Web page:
Thomas Quinn, MD (B.S. Notre Dame 1969, MSc Notre Dame 1970), professor and director, Johns Hopkins’ Center for Global Health, has been named the Graduate School’s 2012 Distinguished Alumnus and Commencement speaker for 2012.
Dr. Quinn is renowned in the area of global health. An elected member of the Institute of Medicine of the National Academy of Sciences and the founding director of the Johns Hopkins’ Center for Global Health, he is the author of nearly 700 publications in his area of expertise: the epidemiology, pathogenesis, and clinical features of HIV/AIDS. More than 60 million people around the world are estimated to have been infected with HIV/AIDS since the pandemic began in the 1980s, and over 30 million people have died as a result of this devastating disease. AIDS continues to be the leading cause of death in Sub-Saharan Africa, and the fourth leading cause of death globally.
Dr. Quinn has been a key player in learning how HIV/AIDS spread and who is at risk. He was one of the first researchers to investigate what was a new and mysterious disease in the 1980s. Using viral sequencing, he mapped the molecular evolution of the HIV epidemic, linking virologic changes to the spread of HIV and demonstrating the inherent pathogenesis of various HIV subtypes. He began his investigations in Haiti, then continued them in Africa, Asia, and South America, continually producing much-needed information on how AIDS spreads among different peoples—working in 26 countries in all.
In addition to studying the spread of HIV/AIDS, Dr. Quinn has been committed to the implementation of clinical care programs for HIV and sexually transmitted diseases (STDs) in developing countries and was a co-founder of the Academic Alliance for AIDS Care and Prevention in Africa. He was one of the first researchers to demonstrate that non-invasive screening for STDs by use of molecular diagnostic assays could extend public health efforts to control STDs to non-clinic settings. This innovative approach, when coupled with his findings on the role of STDs as co-factors in enhancing HIV transmission, has led to one of the current basic tenets of the global AIDS control program. Quinn and his team also demonstrated the key linkage in the viral dynamics of HIV with viral transmission from mothers to infants and between sexual partners. This landmark discovery led to the use of antiretroviral drugs to reduce viral levels in infected individuals which resulted in increased survival but also decreased transmission. These studies eventually led to the recognition of treatment as one of the most important biomedical interventions to prevent spread of HIV/AIDS worldwide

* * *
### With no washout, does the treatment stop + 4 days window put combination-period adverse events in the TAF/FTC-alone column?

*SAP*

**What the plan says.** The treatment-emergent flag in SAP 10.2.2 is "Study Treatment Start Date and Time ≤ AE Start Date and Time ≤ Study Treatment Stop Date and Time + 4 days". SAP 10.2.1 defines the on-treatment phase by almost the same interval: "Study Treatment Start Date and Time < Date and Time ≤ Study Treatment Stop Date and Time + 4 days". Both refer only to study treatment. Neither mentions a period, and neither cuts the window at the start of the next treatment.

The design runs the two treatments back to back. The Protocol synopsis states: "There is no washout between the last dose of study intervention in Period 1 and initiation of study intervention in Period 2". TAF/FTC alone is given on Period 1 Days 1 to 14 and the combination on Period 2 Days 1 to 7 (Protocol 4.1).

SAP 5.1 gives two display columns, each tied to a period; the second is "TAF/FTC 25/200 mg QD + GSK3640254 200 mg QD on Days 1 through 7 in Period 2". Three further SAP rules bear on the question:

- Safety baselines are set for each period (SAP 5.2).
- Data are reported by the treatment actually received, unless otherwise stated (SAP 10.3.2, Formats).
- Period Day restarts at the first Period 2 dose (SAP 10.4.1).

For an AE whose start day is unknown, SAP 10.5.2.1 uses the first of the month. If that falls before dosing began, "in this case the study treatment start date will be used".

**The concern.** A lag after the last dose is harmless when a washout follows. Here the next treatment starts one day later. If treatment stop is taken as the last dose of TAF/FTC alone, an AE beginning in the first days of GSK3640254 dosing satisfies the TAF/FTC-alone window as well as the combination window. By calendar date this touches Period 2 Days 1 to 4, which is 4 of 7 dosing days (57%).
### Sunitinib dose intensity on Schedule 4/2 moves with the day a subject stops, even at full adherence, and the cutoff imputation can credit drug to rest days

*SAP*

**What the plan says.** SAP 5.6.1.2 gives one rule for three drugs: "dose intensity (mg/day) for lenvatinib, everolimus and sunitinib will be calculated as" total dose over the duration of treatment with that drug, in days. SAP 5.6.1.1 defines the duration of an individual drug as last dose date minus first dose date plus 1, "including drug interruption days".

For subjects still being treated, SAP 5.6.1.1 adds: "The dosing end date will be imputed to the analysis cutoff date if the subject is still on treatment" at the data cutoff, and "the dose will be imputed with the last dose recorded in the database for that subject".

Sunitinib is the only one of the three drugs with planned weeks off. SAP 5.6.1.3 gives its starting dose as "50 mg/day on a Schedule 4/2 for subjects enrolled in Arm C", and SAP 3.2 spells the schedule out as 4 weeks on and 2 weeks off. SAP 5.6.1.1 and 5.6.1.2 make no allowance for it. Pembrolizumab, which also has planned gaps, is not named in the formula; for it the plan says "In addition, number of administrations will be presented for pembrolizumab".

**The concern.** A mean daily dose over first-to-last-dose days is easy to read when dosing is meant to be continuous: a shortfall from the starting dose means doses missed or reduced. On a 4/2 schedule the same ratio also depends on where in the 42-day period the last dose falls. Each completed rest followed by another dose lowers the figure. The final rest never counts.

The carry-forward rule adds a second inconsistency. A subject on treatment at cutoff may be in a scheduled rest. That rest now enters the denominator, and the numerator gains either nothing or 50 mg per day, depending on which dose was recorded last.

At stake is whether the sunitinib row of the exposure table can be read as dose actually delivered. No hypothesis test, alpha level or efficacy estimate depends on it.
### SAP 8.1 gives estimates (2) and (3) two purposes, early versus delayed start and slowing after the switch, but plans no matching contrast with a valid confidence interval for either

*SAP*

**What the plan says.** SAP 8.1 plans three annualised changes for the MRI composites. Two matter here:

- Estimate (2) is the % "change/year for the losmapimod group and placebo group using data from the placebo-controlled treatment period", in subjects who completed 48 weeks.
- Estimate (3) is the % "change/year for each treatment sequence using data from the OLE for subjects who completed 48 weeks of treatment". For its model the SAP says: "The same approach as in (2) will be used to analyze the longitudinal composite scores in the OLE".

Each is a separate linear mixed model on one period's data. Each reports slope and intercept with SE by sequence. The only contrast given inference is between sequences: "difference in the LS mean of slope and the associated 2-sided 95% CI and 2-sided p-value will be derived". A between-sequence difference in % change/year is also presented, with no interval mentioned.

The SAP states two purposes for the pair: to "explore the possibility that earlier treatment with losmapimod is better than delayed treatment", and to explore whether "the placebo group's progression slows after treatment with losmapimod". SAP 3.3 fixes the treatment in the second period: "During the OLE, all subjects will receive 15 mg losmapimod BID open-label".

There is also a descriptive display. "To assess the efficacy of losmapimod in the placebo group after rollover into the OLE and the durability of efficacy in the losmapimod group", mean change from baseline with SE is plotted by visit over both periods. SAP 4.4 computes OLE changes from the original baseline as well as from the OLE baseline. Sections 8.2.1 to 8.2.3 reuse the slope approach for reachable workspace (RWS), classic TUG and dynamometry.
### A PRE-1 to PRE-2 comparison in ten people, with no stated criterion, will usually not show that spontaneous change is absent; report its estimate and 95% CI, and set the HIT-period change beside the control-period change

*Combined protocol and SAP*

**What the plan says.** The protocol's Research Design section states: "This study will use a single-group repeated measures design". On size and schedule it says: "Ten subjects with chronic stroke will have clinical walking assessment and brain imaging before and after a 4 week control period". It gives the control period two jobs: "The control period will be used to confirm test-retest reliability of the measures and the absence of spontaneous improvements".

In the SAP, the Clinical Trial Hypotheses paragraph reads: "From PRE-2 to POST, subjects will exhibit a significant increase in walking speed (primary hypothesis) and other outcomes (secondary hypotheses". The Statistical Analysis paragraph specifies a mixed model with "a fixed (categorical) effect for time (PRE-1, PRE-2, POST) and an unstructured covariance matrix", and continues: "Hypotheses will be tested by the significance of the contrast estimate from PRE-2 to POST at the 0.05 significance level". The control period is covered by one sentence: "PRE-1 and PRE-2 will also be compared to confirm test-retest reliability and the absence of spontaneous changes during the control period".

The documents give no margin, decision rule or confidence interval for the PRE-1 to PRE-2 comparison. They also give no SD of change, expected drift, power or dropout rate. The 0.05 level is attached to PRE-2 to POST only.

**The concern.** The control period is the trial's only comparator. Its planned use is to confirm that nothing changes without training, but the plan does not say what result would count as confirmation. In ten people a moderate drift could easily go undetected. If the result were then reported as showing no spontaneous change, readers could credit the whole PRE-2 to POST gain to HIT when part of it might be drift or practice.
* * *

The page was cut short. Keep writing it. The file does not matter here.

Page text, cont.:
The critical importance of Dr. Quinn’s work has been recognized worldwide. He is the recipient of more than twenty major awards, including the Thomas Parran Award from the American Sexually Transmitted Diseases Association (2011), the National Institute of Allergy and Infectious Diseases Special Act or Service Award for Coordinating International Research Activities (2007), the International Association of Physicians in AIDS Care Heroes in Medicine Award (2000), the United States Public Health Service Distinguished Service Award (1999), the ASTDA Lifetime Achievement Award (1999), Best Doctors in America, Infectious Diseases, HIV and STDs (1998-1999), National Center for Infectious Diseases, Centers for Disease Control and Prevention Special Recognition Award (1994), and the United States Public Health Service Outstanding Service Award, NIAID (1988).
In addition to his role as the founding director of the Johns Hopkins Center for Global Health, Dr. Quinn maintains appointments with the Johns Hopkins’ Bloomberg School of Public Health Departments of Epidemiology, International Health, and Molecular Microbiology and Immunology, as well as appointments in the Johns Hopkins University’s Schools of Medicine and Nursing. He also serves as a senior investigator and head of the section on International HIV/STD Research, and associate director for International Research at the National Institute of Allergy and Infectious Diseases (NIAID). In the past, he has served as advisor/consultant on HIV and STDs to the World Health Organization, UNAIDS, and the U.S. Food and Drug Administration.
Dr. Quinn will receive the Distinguished Alumnus Award at the Graduate School’s Awards Dinner on Friday, May 18. He will deliver the Commencement address at the Graduate School’s Commencement ceremony on Saturday, May 19, 10 a.m., the Compton Family Ice Arena, when the University will honor its doctoral and master’s degree recipients.